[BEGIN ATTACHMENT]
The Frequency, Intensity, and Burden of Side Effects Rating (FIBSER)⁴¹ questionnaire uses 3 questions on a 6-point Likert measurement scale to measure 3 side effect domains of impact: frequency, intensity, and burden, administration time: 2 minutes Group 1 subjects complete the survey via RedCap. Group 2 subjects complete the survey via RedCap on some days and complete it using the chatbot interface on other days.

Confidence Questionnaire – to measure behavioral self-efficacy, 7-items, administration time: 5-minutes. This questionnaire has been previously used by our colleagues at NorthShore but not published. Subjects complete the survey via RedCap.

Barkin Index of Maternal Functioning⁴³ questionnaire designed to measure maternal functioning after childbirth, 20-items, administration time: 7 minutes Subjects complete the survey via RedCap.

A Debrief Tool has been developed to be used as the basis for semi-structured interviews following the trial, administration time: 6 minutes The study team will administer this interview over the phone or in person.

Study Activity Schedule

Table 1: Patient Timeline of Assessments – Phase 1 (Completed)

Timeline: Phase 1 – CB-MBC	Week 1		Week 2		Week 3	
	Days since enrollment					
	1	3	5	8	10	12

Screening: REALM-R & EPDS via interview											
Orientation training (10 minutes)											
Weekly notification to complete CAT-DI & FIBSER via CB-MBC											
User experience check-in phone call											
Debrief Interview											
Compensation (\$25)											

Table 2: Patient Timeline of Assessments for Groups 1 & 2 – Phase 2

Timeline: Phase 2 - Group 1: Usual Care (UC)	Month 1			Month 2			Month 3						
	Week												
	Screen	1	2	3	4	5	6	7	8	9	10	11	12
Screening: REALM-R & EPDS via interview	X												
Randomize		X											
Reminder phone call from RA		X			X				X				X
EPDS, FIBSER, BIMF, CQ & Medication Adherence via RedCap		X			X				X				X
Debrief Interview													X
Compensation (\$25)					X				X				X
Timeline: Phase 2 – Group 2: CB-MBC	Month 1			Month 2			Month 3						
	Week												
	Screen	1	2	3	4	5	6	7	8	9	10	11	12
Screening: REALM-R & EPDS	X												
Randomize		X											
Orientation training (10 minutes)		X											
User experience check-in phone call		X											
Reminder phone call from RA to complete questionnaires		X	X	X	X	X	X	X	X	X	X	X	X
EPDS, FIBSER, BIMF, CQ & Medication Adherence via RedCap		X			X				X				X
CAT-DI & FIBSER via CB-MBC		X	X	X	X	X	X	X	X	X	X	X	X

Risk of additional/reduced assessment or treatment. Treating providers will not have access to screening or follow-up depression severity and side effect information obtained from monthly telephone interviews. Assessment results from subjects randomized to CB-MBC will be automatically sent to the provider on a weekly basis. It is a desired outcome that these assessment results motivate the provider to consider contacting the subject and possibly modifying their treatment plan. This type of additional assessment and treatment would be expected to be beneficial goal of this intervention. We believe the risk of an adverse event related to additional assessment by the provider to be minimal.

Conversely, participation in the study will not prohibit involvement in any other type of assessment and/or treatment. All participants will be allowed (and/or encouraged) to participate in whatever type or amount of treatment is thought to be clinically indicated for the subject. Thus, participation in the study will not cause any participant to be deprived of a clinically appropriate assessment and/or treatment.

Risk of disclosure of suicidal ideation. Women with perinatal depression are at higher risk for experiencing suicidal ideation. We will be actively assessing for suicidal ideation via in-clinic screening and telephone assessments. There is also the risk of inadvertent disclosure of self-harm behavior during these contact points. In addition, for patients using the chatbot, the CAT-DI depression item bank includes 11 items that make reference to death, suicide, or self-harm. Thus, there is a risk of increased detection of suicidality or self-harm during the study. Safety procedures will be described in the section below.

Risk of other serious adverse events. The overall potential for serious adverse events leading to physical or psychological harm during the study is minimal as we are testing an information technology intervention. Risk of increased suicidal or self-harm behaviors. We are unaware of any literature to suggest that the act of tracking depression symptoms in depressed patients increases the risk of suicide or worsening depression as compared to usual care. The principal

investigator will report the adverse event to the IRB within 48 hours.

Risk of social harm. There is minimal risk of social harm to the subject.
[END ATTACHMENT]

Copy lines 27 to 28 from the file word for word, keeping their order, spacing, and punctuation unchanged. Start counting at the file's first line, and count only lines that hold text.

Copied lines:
	Week												
	Screen	1	2	3	4	5	6	7	8	9	10	11	12